After a one-year hiatus due to issues with the pool, an annual summer tradition in Miami Springs returned on Friday night, Aug. 1 when the city hosted its Ninth Annual End of the Summer Pool Party and Hawaiian Luau.
Even though the turnout was disappointingly light, perhaps because of threatening skies which had been dumping puddles of rain on Miami Springs for the previous few days, the evening offered a host of pool activities geared to both children and adults, along with Polynesian dancers as volunteers who were busy cooking hamburgers and hot dogs to feed hungry mouths.
“It rained every day the entire month of July and here it was around 4 p.m., the skies turned black off to the west, so we feel blessed that the bad weather went in every direction but at us and the lightning alarm never went off, so we were able to hold the event,” said Parks and Recreation Department program supervisor and event coordinator Patti Bradley. “Maybe the Hawaiin gods were looking out for us tonight.”
As each guest arrived, he or she was greeted with a Hawaiian lei. The décor helped establish the proper ambiance for the Hawaiian Luau as many were seen in comfortable South Pacific attire. Most of the adults and kids enjoyed the show while standing in the pool.
And the entertainment was provided by the same group that has been doing it for the last six years, Polynesian Proud Productions, whose authentic island dancers are famous for their beautiful head dresses, grass skirts and hand tassels.
With PPP owner Talani Gagliano unable to attend, Rosanne Wong served as the hostess for the evening and her dancers were delighted to share a bit of Aloha spirit through song and dance on a journey to the South Pacific to savor their culture.
“This is so much fun for us,” said Wong. “We have been coming to Miami Springs for many years now and always enjoy coming back. It’s great showing the different cultures from different islands. A lot of people think that Tahiti and Hawaii are the same and they are not. It’s not just about entertainment, it’s about teaching the culture of the Polynesian Islands.”
The featured event of the evening came when 22-year-old Jesse Tavai, a native of American Samoa, took to the stage and dazzled everyone with his daring “fire dance” as he twirled a flaming baton around and even put out the flame.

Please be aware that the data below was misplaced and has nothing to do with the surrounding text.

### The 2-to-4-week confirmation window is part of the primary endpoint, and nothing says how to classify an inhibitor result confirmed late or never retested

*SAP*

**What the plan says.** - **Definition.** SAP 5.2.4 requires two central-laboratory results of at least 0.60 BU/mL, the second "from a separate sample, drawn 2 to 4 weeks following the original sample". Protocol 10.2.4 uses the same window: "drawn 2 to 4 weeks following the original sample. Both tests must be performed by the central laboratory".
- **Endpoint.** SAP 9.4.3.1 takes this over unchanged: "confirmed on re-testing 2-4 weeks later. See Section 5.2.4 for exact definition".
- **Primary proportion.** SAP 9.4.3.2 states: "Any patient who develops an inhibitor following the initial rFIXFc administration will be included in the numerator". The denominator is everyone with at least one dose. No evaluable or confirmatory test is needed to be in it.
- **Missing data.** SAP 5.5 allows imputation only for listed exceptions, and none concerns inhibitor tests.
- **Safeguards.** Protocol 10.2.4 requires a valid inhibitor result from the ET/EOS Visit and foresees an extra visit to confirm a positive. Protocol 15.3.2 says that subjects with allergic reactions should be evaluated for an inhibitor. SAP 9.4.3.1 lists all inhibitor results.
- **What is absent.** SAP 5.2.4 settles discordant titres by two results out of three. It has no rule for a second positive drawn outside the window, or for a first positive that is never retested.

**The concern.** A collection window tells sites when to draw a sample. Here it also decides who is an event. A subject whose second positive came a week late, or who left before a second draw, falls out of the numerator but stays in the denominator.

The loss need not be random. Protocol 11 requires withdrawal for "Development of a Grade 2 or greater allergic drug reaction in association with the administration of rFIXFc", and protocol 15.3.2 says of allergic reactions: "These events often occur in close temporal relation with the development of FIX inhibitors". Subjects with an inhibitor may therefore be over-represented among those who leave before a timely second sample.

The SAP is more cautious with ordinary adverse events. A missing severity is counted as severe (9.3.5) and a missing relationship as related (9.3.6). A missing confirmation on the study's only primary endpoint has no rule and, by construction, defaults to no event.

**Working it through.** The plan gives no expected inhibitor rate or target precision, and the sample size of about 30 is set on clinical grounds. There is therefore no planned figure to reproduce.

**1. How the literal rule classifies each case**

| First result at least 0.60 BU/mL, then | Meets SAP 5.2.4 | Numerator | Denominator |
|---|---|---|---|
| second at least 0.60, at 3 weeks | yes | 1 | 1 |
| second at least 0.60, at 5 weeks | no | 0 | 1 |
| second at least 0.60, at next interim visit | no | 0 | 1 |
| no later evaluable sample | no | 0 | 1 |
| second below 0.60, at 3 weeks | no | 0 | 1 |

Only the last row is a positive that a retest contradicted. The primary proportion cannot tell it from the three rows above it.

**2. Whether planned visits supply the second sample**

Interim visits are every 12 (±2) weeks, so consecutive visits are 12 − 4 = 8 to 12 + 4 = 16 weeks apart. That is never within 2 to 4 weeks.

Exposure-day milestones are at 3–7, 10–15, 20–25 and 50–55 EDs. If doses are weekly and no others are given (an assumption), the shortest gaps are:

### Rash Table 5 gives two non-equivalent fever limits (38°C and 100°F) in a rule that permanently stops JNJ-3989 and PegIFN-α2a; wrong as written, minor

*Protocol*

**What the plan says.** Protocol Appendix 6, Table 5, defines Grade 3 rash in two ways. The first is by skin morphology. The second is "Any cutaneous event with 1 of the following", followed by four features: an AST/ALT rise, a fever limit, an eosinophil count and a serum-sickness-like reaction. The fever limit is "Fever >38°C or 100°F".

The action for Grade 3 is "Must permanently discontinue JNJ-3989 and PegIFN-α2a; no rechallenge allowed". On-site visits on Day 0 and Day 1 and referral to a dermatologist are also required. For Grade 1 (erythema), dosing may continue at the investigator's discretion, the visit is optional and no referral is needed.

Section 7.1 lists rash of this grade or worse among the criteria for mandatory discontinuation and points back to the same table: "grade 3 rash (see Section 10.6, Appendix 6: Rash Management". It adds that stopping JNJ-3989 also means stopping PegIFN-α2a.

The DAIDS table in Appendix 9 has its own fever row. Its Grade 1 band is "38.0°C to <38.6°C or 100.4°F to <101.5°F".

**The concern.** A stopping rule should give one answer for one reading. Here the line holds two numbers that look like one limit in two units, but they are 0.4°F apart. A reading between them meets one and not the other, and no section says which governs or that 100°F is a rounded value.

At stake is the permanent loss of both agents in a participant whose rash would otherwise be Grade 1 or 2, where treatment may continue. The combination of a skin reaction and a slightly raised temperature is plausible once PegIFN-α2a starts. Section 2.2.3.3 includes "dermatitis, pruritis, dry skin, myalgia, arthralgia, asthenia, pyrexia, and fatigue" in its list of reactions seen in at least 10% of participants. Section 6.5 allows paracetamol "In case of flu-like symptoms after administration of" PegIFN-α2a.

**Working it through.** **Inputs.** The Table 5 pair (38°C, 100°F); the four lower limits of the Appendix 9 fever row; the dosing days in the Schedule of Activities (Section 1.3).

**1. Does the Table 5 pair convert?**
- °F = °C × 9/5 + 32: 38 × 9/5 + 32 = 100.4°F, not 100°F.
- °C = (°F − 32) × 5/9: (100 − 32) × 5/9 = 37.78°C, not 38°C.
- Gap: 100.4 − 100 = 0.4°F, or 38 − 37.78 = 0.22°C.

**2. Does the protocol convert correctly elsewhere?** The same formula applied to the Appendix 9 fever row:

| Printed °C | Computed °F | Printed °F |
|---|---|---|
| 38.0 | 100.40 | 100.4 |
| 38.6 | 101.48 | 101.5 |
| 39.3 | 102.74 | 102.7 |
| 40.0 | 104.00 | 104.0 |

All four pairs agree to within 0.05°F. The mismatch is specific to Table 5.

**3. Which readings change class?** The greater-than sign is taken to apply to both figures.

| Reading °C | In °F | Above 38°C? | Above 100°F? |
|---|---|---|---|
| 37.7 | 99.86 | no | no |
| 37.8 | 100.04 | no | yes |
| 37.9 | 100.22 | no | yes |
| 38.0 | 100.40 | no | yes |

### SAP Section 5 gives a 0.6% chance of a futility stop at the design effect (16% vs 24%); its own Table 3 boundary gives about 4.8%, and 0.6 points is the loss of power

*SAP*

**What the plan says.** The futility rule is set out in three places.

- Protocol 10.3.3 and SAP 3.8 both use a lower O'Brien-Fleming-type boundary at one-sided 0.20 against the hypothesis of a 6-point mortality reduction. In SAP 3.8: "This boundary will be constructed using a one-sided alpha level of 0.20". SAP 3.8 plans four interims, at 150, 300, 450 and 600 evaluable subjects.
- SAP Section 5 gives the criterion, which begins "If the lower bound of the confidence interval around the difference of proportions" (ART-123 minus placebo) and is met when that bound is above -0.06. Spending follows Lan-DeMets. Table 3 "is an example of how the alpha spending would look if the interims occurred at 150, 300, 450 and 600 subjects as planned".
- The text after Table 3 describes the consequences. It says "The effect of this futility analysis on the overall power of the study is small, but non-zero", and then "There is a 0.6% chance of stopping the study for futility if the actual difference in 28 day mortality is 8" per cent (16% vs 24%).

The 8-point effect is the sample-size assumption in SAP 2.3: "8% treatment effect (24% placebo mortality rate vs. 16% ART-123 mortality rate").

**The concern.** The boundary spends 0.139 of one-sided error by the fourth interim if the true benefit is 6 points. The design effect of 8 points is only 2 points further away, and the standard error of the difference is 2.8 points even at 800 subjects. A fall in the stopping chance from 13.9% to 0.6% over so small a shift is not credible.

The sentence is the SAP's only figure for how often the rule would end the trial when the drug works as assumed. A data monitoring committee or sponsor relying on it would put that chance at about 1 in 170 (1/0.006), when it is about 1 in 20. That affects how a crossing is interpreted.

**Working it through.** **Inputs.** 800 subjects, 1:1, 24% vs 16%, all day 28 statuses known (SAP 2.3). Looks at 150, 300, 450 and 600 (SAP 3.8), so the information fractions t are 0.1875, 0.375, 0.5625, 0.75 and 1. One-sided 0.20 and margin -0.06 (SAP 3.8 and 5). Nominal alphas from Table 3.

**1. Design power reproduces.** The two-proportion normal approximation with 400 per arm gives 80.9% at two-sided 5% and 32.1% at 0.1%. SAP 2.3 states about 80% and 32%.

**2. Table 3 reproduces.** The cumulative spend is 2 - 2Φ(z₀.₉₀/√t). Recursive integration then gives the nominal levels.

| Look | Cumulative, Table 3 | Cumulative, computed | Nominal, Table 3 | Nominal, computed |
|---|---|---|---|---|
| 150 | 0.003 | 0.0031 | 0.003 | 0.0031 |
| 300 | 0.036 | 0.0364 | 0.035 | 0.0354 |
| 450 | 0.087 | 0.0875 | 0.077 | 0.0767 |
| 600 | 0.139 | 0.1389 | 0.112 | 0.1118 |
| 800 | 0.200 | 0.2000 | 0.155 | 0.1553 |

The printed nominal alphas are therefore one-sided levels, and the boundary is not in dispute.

“Here you go, second degree burns,” said Tavai, stretching out his left arm, when asked if he had ever burned himself. “There is a lot of practice that goes into this and we preach safety but sometimes the elements are unforgiving and we have incidents sometimes. I had a skin graph and was in the hospital for weeks but, hey, the show must go on and here I am.”
What really tugged hard at Bradley’s heart and why she was so disappointed with the light turnout was that, with the pool scheduled to be torn down to make way for a new aquatic facility, this year’s Luau marked the last at the current pool.
“I feel bad because two years ago we had around 500 people but we just didn’t get the turnout this time,” said Bradley. “I’m thinking the mere threat of bad weather kept people away this time plus maybe we had the one-year interruption of the event having not been able to do it last year because of the shutdown of the pool. This one was a little sentimental to us because with the new aquatic center on the way, this was the final one at this facility.”
With no city council members in attendance, it was left up to City Manager Ron Gorland to carry the torch and represent the city, and Gorland did just that as he and his family enjoyed the pool and the atmosphere.
“An annual tradition for quite a few years now and Patti does that same wonderful job every year,” said Gorland. “I’m a little surprised and disappointed at the light turnout, but I guess that’s what the threat of bad weather will do. Even so, everybody that’s here is still having a great time, including me and my family.”
For more information on Polynesian Proud Productions, they have a Facebook page. Just key up Polynesian Proud Productions or email firstname.lastname@example.org.